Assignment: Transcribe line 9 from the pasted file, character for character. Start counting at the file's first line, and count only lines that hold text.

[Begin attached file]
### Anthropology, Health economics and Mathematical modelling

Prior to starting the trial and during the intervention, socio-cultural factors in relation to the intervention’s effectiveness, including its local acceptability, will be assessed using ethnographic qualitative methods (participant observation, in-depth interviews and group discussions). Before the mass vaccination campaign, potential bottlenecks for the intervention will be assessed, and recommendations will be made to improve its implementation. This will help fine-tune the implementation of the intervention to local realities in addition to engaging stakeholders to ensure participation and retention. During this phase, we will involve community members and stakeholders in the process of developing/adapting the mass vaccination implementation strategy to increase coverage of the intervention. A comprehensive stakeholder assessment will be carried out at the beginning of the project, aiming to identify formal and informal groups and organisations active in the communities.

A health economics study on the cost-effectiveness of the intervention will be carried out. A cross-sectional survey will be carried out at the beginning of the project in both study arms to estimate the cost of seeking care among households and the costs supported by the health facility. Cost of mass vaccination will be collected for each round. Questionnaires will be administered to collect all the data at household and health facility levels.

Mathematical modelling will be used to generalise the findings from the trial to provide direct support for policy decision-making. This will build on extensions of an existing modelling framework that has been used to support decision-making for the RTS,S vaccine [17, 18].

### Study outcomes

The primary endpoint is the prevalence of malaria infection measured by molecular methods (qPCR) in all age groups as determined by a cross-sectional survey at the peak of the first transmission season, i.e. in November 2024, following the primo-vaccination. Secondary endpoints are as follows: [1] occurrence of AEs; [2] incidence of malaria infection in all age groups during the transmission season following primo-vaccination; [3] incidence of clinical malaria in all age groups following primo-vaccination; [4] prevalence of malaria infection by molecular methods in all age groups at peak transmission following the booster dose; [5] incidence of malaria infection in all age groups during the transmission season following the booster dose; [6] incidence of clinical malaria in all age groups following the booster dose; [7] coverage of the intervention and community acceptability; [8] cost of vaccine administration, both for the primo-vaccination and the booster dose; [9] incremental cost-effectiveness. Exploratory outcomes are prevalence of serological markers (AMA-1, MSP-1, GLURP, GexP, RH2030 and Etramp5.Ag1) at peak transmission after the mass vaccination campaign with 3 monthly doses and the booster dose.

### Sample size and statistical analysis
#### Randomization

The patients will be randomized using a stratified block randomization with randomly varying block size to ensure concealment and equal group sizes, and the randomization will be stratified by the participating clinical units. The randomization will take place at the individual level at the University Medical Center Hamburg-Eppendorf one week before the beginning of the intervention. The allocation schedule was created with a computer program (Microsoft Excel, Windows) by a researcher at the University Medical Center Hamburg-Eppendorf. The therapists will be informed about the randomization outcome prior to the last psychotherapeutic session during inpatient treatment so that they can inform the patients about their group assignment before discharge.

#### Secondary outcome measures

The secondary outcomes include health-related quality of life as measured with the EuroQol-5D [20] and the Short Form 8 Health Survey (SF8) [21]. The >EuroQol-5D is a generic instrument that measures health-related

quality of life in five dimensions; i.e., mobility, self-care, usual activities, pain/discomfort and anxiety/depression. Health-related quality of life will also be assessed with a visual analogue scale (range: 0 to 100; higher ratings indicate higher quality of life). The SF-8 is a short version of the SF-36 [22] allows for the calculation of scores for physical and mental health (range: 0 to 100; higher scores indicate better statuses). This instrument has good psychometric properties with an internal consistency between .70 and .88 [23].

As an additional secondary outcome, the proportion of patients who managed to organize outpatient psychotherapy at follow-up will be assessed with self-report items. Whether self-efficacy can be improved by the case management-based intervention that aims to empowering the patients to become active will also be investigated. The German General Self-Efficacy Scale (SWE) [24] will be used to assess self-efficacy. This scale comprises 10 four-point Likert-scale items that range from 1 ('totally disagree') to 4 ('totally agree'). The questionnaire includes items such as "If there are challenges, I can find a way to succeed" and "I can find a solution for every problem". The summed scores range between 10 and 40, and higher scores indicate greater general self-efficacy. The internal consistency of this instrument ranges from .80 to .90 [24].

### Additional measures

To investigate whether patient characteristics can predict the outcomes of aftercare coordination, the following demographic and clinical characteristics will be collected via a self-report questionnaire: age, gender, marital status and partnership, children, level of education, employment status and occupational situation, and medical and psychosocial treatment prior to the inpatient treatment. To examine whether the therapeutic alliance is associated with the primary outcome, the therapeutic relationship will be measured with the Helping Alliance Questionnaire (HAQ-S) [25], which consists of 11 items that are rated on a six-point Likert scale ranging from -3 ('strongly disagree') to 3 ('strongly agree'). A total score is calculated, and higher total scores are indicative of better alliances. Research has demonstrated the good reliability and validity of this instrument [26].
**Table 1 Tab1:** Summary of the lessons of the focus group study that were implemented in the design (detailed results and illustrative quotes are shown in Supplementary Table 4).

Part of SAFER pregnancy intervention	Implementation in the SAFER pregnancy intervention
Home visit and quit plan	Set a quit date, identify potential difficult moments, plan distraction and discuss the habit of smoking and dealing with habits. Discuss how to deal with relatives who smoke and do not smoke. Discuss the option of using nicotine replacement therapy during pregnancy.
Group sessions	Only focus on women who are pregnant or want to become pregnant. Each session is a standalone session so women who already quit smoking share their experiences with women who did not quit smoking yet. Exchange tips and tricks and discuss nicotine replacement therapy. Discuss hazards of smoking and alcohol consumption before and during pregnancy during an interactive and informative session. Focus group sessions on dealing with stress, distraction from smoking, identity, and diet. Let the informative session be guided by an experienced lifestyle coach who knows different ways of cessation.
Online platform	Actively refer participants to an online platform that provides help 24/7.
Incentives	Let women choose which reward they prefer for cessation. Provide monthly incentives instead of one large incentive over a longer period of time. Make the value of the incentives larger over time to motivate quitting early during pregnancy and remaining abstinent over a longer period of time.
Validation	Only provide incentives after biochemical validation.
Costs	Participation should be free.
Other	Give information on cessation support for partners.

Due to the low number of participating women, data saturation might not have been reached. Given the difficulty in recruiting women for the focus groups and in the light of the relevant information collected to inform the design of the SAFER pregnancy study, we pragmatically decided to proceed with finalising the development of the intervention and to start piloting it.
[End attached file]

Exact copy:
The patients will be randomized using a stratified block randomization with randomly varying block size to ensure concealment and equal group sizes, and the randomization will be stratified by the participating clinical units. The randomization will take place at the individual level at the University Medical Center Hamburg-Eppendorf one week before the beginning of the intervention. The allocation schedule was created with a computer program (Microsoft Excel, Windows) by a researcher at the University Medical Center Hamburg-Eppendorf. The therapists will be informed about the randomization outcome prior to the last psychotherapeutic session during inpatient treatment so that they can inform the patients about their group assignment before discharge.